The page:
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Maybe we've come to expect too much of the annual display of advertising on the Super Bowl telecast. Ever since 1984, when the event brought us the Apple Computer and Chiat/Day classic "1984," the ad industry has looked forward to earth-shattering commercials at record-breaking cost. During the past few weeks, the general consumer media have played up Super Bowl advertising as much as the football contest, possibly because the games had gotten so bad

the last few years. But this year, good game, mostly bad ads.

There's certainly a problem of perceptions here. Agencies and even clients seem to be trying too hard, seeking creative for creative's sake-ads that stir talk. They have the consumer in mind, but is it for the right reason? Is it to be talked about on Monday or to sell product?

Well, the ads are being talked about, but in media hit/miss polls rather than subsequent shopping sprees. After "1984," the story was how people flocked to see the Mac's retail unveiling; this year, it's about overexposed and unearthed celebrities and animals in ads-chickens, pigeons, ducks, cows, pigs, mosquitoes, bears. One article quoted a viewer, "I liked that car commercial with the dogs." What car commercial?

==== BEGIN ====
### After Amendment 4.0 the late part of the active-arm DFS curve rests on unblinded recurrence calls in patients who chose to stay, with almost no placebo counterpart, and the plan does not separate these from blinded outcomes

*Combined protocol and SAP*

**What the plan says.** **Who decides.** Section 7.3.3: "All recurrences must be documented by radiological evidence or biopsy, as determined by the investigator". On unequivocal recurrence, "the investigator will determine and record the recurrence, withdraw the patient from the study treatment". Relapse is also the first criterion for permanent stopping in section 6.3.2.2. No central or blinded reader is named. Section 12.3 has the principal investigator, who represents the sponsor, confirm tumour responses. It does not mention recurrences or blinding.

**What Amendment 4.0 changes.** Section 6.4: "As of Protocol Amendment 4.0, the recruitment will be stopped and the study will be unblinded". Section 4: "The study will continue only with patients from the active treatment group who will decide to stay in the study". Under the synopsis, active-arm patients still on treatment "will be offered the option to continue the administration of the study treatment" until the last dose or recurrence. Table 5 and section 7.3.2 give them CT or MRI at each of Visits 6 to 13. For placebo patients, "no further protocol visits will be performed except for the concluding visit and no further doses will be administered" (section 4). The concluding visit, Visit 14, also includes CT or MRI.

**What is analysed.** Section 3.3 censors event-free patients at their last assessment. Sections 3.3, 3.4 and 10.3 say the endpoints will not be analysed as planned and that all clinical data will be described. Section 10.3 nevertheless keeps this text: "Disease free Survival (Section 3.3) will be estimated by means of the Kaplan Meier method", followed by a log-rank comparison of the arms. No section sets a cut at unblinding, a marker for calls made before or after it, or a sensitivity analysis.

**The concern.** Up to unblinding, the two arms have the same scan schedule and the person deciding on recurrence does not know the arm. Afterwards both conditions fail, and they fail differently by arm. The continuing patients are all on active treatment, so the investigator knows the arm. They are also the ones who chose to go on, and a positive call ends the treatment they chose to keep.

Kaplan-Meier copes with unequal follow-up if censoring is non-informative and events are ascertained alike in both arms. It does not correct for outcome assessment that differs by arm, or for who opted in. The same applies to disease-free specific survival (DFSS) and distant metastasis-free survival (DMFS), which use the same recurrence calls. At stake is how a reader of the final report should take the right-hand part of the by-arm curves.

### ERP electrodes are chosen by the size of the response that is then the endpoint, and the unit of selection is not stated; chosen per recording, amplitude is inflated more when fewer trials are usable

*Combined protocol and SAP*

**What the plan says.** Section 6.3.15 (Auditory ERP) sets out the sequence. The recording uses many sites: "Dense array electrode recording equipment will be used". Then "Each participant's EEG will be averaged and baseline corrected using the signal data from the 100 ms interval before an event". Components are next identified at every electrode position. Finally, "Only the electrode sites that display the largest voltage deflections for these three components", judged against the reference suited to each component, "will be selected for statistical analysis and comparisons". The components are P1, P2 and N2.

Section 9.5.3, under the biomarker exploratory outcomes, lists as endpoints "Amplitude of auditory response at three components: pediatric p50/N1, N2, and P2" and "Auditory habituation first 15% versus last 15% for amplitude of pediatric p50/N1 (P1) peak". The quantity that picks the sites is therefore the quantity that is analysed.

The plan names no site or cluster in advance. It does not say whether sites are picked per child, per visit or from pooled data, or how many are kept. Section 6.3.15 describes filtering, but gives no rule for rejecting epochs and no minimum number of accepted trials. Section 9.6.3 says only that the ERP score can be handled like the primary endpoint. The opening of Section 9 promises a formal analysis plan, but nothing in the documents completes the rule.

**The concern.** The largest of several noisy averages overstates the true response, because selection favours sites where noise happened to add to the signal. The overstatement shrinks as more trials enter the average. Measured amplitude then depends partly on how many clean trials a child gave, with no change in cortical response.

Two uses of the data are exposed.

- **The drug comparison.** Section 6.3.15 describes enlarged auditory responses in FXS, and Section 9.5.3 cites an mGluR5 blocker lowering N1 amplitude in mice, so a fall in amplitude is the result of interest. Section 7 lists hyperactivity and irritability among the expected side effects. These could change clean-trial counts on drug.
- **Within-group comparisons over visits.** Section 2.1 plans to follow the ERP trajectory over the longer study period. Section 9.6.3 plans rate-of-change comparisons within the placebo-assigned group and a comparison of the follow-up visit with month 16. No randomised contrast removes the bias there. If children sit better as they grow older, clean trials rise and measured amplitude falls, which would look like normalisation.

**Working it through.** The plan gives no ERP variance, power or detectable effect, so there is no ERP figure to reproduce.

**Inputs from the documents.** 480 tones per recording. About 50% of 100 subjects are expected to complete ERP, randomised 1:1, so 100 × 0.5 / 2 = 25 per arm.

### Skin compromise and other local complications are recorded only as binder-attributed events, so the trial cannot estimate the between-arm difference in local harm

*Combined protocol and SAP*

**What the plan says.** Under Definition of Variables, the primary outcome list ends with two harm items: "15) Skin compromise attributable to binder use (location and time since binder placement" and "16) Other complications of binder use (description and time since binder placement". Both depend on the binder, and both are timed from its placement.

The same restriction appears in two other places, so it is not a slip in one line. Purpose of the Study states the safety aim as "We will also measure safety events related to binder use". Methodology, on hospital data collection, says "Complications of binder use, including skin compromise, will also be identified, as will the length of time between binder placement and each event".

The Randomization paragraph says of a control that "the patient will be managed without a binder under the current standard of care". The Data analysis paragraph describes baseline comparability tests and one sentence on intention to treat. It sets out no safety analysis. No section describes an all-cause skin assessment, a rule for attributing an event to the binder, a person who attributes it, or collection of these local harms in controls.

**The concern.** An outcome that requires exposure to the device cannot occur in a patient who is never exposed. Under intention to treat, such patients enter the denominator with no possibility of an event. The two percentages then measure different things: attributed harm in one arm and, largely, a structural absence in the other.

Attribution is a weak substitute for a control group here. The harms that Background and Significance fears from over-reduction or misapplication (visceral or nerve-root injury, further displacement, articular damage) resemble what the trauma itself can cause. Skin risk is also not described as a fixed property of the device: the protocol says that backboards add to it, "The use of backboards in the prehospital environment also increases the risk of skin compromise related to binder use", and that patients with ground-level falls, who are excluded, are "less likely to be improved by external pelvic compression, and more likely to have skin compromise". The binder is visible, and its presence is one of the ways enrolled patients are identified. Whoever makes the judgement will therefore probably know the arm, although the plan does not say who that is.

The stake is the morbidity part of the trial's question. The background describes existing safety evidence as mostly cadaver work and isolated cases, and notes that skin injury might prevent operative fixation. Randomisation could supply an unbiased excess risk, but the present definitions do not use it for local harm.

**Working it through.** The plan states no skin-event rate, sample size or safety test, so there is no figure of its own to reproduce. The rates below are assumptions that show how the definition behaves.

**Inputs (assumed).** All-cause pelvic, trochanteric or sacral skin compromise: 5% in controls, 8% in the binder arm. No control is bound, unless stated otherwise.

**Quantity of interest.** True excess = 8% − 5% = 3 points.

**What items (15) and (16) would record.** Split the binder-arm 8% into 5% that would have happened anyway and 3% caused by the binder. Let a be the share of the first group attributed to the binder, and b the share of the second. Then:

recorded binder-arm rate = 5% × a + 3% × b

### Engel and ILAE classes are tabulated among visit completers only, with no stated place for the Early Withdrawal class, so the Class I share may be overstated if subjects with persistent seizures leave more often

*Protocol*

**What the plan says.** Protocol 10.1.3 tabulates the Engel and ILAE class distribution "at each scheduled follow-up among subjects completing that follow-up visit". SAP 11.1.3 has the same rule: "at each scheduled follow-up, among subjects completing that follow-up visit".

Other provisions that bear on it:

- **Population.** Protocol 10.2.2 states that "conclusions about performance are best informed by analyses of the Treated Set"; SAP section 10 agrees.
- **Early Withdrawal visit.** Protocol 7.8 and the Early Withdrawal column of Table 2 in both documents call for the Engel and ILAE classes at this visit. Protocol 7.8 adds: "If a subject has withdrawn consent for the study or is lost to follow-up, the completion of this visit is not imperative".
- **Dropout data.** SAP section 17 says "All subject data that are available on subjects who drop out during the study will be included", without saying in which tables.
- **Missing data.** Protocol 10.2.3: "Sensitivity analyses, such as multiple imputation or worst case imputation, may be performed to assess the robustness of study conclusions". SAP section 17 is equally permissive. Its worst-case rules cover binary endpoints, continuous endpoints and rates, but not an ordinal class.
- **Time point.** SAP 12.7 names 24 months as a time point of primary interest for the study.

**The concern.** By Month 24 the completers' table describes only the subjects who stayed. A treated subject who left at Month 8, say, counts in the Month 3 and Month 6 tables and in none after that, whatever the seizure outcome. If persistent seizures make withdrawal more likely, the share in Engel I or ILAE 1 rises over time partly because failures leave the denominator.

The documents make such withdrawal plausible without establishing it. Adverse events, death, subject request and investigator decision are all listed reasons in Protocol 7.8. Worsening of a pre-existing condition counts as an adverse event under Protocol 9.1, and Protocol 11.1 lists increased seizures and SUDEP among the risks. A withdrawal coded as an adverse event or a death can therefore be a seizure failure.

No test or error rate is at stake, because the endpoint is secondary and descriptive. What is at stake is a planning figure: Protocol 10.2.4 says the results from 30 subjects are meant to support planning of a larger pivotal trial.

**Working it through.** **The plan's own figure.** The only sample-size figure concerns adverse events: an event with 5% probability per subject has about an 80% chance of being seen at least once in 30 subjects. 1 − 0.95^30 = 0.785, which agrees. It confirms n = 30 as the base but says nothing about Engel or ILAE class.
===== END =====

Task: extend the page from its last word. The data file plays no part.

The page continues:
Simply put, there were too many spots on the Super Bowl to be seen, not sell. When there was a new campaign being launched-a great reason for buying in-the various spots were so unrelated it was difficult to view them as part of a whole. When there was one meant to "tease" a coming campaign, it did its job so well the marketer had to announce just a few days later it was pulling the spot from the air.

Maybe Mail Boxes Etc. and Visa had the right idea: Air a non-extravagant, hard-working spot in front of that huge, receptive audience-ad watchers and ad polls be damned! Might end up like Green Bay: winners, rather than losers before the real ad game-subsequent airing-even gets underway.M


Red flags have been raised in the past across various media-print, TV, Internet-about the dangers of blurring the line between editorial content, or programming, and advertising.

Well, we're seeing red again, this time over Harmony Holdings' formation of a production unit that will give advertisers control over-and input into-TV programming. Particularly appalling is the bravado with which Harmony-parent of two wellknown commercial production houses-is erasing the ad/edit line.

The unit's president unapologetically talks of his plan for "taking a 60-second commercial and making it into a long-form program." He's not talking about infomercials but a "seamless" integration of advertising and programming designed primarily to sell products. In the works: A show developed "in essence to sell a certain kind of automobile," he said.

While Harmony is proud of the idea of "seamless advertising," it's precisely that concept that worries us. To gain the trust of viewers/readers/surfers, there need to be seams, clearly visible seams separating editorial content and marketing messages. That's why ads on kids programming are preceded by "after these messages" bumpers, and why magazines label advertorials. Without seams, there is no media credibility. Without credibility, no consumer trust. Without consumer trust, no effective advertising.

Last year, cable TV's History Channel backed away from similar plans. Harmony

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